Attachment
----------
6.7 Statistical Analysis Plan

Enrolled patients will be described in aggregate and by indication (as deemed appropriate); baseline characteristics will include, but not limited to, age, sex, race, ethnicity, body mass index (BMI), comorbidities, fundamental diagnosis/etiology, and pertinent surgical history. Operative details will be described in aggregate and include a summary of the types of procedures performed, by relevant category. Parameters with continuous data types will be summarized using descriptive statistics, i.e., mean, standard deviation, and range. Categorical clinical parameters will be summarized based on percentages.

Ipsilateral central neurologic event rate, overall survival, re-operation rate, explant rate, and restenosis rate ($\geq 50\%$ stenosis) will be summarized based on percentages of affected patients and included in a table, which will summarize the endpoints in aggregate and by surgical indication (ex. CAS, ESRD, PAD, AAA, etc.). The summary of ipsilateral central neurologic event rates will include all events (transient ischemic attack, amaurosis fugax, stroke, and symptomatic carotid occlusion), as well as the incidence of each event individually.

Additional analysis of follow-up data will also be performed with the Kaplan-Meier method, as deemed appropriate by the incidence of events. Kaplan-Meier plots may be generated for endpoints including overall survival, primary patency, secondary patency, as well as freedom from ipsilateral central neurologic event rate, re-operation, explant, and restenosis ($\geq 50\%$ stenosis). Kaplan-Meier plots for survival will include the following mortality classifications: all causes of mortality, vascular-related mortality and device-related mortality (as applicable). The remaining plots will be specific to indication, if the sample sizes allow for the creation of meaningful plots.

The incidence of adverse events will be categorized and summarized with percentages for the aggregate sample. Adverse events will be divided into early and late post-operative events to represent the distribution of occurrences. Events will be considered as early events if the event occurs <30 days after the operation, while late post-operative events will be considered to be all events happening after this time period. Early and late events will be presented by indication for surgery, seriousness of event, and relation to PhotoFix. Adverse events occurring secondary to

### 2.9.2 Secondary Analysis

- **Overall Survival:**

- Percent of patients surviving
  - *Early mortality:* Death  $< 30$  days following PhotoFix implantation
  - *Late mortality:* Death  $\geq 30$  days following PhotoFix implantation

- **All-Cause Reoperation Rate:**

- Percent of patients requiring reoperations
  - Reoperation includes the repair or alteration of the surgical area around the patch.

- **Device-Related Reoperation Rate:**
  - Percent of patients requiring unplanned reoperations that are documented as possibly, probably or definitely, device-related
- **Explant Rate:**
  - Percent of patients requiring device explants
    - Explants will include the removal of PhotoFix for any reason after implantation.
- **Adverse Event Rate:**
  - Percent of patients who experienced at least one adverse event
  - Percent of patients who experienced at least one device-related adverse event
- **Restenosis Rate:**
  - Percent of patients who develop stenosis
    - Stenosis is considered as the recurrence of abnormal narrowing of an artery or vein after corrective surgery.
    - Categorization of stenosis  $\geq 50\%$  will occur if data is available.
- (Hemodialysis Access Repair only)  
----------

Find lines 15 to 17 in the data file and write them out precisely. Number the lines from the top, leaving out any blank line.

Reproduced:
  - Percent of patients requiring unplanned reoperations that are documented as possibly, probably or definitely, device-related
- **Explant Rate:**
  - Percent of patients requiring device explants